Maryland's secretary of health has proposed a unique and controversial plan to control cost increase at the state's 50 hospitals.
Under Dr. Charles Buck's proposal. the state would set a single limit on the amount Maryland's entire hospital industry could increase its revenues and then hold individual hospitals' operating costs within that overall limit.
Buck's plan, already being attacked as "radical" by industry officials who say it would turn the hospital planning process "inside out," would set an initial statewide ceiling of 10.4 percent - roughly $100 million - on the amount hospitals could increase their revenues each year.
Buck's proposal, still in the initial drafting stage, must win the approval of Maryland's key health planning agency and must be incorporated into the state's federally mandated statewide health plan before it goes into effect.
A knowledgeable source said yesterday that Buck's plan has about a 50-50 chance of success.
Maryland already has what is generally considered that nation's most effective Hospital Cost Review Commission, which last year held the increase in state hospital costs to 9.2 percent, the second lowest in the country.
According to Buck, his plan would be even more effective because it would coordinate the rate-setting and planning functions, now handled independently by the Cost Review Commission and a series of regional health planning agencies around the state.
The key innovation in the Buck plan would be the imposition of an industry-wide hospital cost inflation rate.
This rate would leave individual hospitals the flexibility to increase costs beyond the allowable industry-wide figure, as long as these increase were balanced by correspondingly smaller increases in other hospitals' costs.
At the moment, hospital rate increases are decided by the state commission on a case-by-case basis.
Neither Virginia nor the District of Columbia have anything approaching Maryland's present cost control system.
The new statewide rate in Maryland would be calculated by taking the general state inflation rate, adding one percent to allow for growth in hospital programs and facilities and then add a small percentage for plannings and long-term hospital development.
According to John S. Cook, chief analyst for the Cost Review Commission, the plan would give "the industry two ways to make increased money: One is to reduce the number of patients admitted on an inpatient basis; the other is to close unneeded services and hospitals."
The first method, treating more people on an outpatient basis, would benefit the hospitals because they would be reducing their expenses. The second would be beneficial, he said, because it would mean there would be fewer services and hospitals sharing the total allowable increase.
According to Cook, while Maryland has led the nation in controlling hospital costs, there has been little coordination between present cost control and future planning.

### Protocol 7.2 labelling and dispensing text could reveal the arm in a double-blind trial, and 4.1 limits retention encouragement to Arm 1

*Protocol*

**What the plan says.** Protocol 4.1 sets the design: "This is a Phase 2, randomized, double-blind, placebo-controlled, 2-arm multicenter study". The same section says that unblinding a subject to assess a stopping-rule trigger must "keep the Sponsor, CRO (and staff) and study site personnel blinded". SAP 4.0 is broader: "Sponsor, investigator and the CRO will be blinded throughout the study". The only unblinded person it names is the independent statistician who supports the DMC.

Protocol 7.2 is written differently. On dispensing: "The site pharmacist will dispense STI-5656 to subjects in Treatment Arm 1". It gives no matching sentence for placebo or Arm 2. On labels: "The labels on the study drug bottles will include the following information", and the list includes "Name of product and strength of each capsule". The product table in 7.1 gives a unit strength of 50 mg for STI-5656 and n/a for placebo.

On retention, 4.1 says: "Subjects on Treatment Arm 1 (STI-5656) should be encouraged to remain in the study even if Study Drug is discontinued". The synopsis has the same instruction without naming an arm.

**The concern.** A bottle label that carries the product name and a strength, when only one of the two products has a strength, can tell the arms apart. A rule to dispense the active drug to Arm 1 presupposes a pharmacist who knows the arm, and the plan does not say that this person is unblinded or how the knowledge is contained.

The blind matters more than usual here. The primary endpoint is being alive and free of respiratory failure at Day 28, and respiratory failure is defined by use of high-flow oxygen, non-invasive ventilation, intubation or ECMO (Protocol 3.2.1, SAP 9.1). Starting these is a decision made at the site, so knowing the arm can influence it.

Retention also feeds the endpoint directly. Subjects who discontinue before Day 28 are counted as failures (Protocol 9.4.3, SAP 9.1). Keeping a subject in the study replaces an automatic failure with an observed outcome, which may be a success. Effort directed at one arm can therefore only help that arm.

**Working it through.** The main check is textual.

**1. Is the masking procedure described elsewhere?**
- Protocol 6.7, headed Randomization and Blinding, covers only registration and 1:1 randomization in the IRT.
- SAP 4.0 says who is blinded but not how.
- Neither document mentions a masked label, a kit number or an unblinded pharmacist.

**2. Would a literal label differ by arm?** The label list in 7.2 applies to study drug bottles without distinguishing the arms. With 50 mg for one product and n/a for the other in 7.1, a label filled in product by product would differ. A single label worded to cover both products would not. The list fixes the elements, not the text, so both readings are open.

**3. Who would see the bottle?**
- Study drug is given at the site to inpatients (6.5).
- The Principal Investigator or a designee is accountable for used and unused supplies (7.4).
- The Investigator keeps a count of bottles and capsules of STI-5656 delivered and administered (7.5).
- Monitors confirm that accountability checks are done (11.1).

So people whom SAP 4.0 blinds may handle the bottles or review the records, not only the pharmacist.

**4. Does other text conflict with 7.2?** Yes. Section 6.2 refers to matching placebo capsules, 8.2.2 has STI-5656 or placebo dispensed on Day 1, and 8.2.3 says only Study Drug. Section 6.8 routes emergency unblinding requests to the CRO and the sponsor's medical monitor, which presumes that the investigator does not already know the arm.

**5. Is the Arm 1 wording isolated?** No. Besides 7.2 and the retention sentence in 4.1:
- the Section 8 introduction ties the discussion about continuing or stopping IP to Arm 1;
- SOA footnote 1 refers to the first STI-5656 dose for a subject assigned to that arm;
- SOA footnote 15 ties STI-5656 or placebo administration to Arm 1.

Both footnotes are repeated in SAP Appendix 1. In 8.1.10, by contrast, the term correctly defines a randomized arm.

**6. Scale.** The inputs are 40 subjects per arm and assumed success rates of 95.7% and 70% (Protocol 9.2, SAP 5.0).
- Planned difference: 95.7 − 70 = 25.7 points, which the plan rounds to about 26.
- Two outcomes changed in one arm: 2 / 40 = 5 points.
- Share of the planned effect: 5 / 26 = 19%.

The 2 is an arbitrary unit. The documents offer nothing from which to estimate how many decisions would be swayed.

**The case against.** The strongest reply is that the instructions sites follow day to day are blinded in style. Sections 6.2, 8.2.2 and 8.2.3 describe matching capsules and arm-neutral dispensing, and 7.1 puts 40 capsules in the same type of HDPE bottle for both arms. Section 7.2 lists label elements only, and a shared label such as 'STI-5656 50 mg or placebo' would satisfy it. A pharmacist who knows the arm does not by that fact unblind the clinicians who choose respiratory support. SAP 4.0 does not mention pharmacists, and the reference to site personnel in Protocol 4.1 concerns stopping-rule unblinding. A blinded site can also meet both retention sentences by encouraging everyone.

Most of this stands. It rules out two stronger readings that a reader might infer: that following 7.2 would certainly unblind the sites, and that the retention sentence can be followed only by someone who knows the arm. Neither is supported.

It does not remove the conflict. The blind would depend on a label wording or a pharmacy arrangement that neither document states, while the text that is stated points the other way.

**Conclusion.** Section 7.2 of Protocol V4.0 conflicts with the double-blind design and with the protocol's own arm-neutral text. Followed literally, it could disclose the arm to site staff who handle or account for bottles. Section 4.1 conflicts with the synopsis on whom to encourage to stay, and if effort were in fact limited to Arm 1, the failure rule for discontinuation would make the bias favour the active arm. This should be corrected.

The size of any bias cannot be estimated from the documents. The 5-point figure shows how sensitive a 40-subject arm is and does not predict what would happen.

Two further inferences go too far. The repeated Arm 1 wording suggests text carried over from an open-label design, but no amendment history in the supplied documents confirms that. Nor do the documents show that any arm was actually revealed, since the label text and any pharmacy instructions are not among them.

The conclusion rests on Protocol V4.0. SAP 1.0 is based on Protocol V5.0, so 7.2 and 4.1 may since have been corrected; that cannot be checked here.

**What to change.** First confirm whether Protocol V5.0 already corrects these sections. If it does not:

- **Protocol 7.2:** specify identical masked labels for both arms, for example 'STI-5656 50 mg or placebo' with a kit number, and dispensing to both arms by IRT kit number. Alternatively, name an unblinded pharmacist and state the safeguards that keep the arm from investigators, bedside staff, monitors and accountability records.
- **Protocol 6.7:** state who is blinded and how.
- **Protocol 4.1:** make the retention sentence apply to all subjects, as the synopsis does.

Under the Buck proposal, he said, the two processes would be more closely coordinated, with both planners and cost controllers working under the same industry-wide cost ceiling.
Officals of the Maryland Hospital Association have attacked the plan on several grounds - chiefly that, they believe, it is illegal.
According to an industry spokesman, Buck lacks the authority to impose such a system, which would, the spokesman said, usurp some of the authority of the Cost Control Commission.
Buck has asked the state attorney general for a legal opinion on the proposal.
According to Lary Lawrence, senior vice president of the state's Hospital Association, the Buck plan "is a very radical approach. We would suggest he take a much more traditional approach.
"For the past ten years it has been a principle that because the needs of each community are different," said Lawrence.
"This is a radical plan because it sharply deviates from a bottom-up, community oriented, approach, to a top-down-system that turns the whole system upside down," he said, complaining that the Buck plan sets a statewide cost increase ceiling and then forces planners to approach the community level problems with that ceiling in mind.
"It doesn't make sense to turn the system inside out until you've fully tested the existing system," said Lawrence, who said the present system effectively controls costs.
The Carter Administration's national hospital cost control plan would impose a limit of about 10 percent on cost increases. This ceiling, however, would apply to individual hospitals rather than to the entire industry in a given state.
The Buck plan allow more flexibility on the local level than the present federal plan, because the Buck plan could allow some hospitals to exceed inflation ceiling, as long as the industry average stayed within it.